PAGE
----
Part of the business plan should focus on obtaining an adequate supply of logs. One of the most challenging parts of medium- to large-scale shiitake production (more than 100 logs per year) is obtaining enough logs to ensure a consistent supply of mushrooms. Most shiitake producers and owners of small areas of forest- land do not have enough trees of the right type (small, deformed, suppressed oaks and other species) to fully supply their own logs. Virginia has plenty of hardwood forests and trees that are not used to their full potential. Still, some loggers and arborists may not be receptive at first to “unusual” requests that require them to put extra time and effort into their operations. Work to develop a relationship with these businesspeople and help them understand the shiitake mushroom business is a potential market for their product.

Also, investigate food handling and safety regulations. Contact the Virginia Department of Agriculture and Consumer Services ( to explore regulations on inspection and labeling, especially if the plan is to include extra handling or value-added activities.

Marketing Plan

For the marketing part of the business plan, consider the following steps:

  1. Identify target customers. Who is most likely to buy the product? Although demand for shiitake is growing, it is still a relatively small market and fairly unknown in many small towns and rural areas of Virginia. Also, mushrooms generally are consumed in higher proportion by Asian-Americans and white Americans, and by middle-to-upper-income families who value natural health products and local/natural food products (Ofori-Boadu and Nartea 2006).

  2. Explore marketing channels. Determine where target customers shop, the relationship they prefer with farmers, and who the competitors may be. Producers are more likely to find markets for shiitake in larger metropolitan areas, in places such as farmers markets, restaurants, bed and breakfasts, natural food stores, and community supported agriculture. Some supermarkets are receptive to local growers but may have stricter requirements for insurance, quality control, and consistent supply throughout the year.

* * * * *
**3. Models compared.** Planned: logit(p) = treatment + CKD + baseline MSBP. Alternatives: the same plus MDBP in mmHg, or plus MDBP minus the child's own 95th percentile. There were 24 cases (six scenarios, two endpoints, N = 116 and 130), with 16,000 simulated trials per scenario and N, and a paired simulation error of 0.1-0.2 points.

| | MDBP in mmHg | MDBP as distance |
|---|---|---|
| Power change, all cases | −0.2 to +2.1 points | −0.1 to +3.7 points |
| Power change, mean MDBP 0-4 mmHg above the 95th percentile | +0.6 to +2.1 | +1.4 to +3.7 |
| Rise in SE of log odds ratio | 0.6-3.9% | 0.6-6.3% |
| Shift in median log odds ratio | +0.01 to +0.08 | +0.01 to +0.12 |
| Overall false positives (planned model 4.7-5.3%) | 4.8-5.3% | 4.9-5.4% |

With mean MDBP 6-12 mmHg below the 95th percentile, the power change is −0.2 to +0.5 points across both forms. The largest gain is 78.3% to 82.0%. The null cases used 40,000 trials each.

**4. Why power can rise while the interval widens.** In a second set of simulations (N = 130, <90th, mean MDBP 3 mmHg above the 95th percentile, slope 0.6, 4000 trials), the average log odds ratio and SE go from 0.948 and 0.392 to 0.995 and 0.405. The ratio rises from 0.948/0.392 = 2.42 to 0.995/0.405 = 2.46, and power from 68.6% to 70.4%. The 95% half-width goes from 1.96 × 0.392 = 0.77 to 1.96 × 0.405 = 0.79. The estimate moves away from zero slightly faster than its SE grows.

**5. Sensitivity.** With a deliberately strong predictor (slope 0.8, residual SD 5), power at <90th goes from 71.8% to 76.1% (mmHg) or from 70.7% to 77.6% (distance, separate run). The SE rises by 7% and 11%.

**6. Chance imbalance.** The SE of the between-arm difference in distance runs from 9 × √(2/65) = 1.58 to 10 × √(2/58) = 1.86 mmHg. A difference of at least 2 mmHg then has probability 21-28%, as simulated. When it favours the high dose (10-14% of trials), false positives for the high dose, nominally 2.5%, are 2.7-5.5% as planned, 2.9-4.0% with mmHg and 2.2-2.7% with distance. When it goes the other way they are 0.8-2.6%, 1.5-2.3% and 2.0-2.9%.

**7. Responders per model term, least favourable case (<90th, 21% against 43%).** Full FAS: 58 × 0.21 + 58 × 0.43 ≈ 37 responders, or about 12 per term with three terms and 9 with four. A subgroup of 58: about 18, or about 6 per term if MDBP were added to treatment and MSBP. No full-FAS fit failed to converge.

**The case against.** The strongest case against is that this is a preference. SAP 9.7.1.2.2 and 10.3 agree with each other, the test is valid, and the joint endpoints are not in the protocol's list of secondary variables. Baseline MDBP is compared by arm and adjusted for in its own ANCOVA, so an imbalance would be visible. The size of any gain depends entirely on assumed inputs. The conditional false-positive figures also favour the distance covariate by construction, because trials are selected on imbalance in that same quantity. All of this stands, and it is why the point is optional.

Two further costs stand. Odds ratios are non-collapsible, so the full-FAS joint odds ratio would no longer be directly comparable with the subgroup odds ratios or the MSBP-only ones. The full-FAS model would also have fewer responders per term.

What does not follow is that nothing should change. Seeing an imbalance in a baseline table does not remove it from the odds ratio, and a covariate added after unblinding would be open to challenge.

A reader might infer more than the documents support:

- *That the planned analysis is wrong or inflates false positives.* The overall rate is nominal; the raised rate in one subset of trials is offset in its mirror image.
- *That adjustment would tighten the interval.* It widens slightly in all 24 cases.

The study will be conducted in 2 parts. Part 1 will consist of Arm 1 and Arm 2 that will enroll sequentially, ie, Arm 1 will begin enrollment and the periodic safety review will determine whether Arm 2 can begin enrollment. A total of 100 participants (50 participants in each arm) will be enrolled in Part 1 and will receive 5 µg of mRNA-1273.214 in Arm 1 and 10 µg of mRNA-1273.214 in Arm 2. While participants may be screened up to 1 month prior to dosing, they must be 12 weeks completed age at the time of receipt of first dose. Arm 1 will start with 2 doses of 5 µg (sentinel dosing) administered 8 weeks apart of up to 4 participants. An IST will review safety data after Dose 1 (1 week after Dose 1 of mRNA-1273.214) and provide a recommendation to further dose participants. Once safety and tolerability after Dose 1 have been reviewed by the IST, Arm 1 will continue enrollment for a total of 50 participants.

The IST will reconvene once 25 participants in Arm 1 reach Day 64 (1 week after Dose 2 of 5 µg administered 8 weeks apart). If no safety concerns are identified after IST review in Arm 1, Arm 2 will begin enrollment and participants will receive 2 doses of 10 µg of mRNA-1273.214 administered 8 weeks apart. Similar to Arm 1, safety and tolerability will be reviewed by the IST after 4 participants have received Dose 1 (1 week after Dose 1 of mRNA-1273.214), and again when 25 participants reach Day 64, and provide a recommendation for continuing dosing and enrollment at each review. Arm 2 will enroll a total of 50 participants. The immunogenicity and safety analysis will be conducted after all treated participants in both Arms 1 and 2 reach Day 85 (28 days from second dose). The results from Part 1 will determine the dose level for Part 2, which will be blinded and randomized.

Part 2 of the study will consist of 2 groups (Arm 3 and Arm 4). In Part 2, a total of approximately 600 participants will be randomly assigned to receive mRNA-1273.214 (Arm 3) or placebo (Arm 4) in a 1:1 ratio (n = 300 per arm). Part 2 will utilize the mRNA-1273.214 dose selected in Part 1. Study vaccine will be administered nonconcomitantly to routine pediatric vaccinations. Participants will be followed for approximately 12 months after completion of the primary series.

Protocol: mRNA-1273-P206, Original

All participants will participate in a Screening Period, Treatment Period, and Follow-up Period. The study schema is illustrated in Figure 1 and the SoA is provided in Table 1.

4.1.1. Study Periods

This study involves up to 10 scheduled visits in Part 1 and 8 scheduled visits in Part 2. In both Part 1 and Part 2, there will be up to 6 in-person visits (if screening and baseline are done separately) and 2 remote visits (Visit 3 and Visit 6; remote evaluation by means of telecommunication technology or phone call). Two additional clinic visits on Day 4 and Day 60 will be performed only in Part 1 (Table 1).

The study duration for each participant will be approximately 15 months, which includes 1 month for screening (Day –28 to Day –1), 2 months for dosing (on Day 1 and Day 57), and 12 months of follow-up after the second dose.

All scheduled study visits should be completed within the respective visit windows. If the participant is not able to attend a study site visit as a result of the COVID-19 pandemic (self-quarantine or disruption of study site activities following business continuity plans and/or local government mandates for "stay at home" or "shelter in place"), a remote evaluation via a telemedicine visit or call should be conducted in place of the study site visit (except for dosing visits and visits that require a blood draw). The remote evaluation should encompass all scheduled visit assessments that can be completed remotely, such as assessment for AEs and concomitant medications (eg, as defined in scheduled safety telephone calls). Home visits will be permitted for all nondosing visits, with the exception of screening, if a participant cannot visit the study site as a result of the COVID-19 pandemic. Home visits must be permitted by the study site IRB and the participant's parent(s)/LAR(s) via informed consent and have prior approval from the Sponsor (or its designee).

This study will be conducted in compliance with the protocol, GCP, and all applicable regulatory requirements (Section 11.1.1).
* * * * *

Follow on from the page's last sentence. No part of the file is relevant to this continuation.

Search for markets for additional spinoff products that could be sold. Examples include drying mushrooms that are not graded to sell fresh, selling pre-inoculated logs, or grinding up the unused portions of the mushroom stem into a fine powder that can be used as a seasoning in soup stock.

Figure 8. Showing potential buyers “mushrooms on the log” might be a good marketing strategy to generate interest and demonstrate your production technique. Photo by Marcus Comer.

When seeking buyers, it may be beneficial for producers to develop some brochures or flyers, an Internet site, or other methods for informing people about the production, the product, and themselves (fig. 8).


The appendix provides a budget for 500 logs of shiitake production that was developed to help producers get a handle on the costs involved and the potential profitability. Of course, costs and revenues will vary from producer to producer. Based on anecdotal knowledge of the shiitake market and research on other factors, the yield, costs, and revenues are somewhat conservative, meaning most producers have higher profits than those shown here, although it is certainly possible for a producer to have lower profits, or even a loss if markets are not favorable.

Note that the budget includes the costs of the producer’s labor. Many people tend to forget or undervalue their own labor. Time is money! Unless a producer just truly loves the work involved in growing mushrooms, remember that every minute spent inoculating logs or marketing mushrooms is a minute that could have spent doing something else, such as working off-farm or spending time with family. The budget here includes a higher wage rate for skilled jobs like sales, promotion, and marketing compared to production activities because good marketing requires skill and knowledge.

The sample budget provides several summary statistics at the bottom of the page. The break-even price is the minimum price a producer must obtain per pound of shiitake in order for revenues to cover costs, given the assumptions about prices of inputs and shiitake production yield. The costs include the cost of the producer’s labor, so if the mushrooms sell at exactly the break-even price, the producer could afford to pay himself or herself an amount per hour equal to the wage rates shown.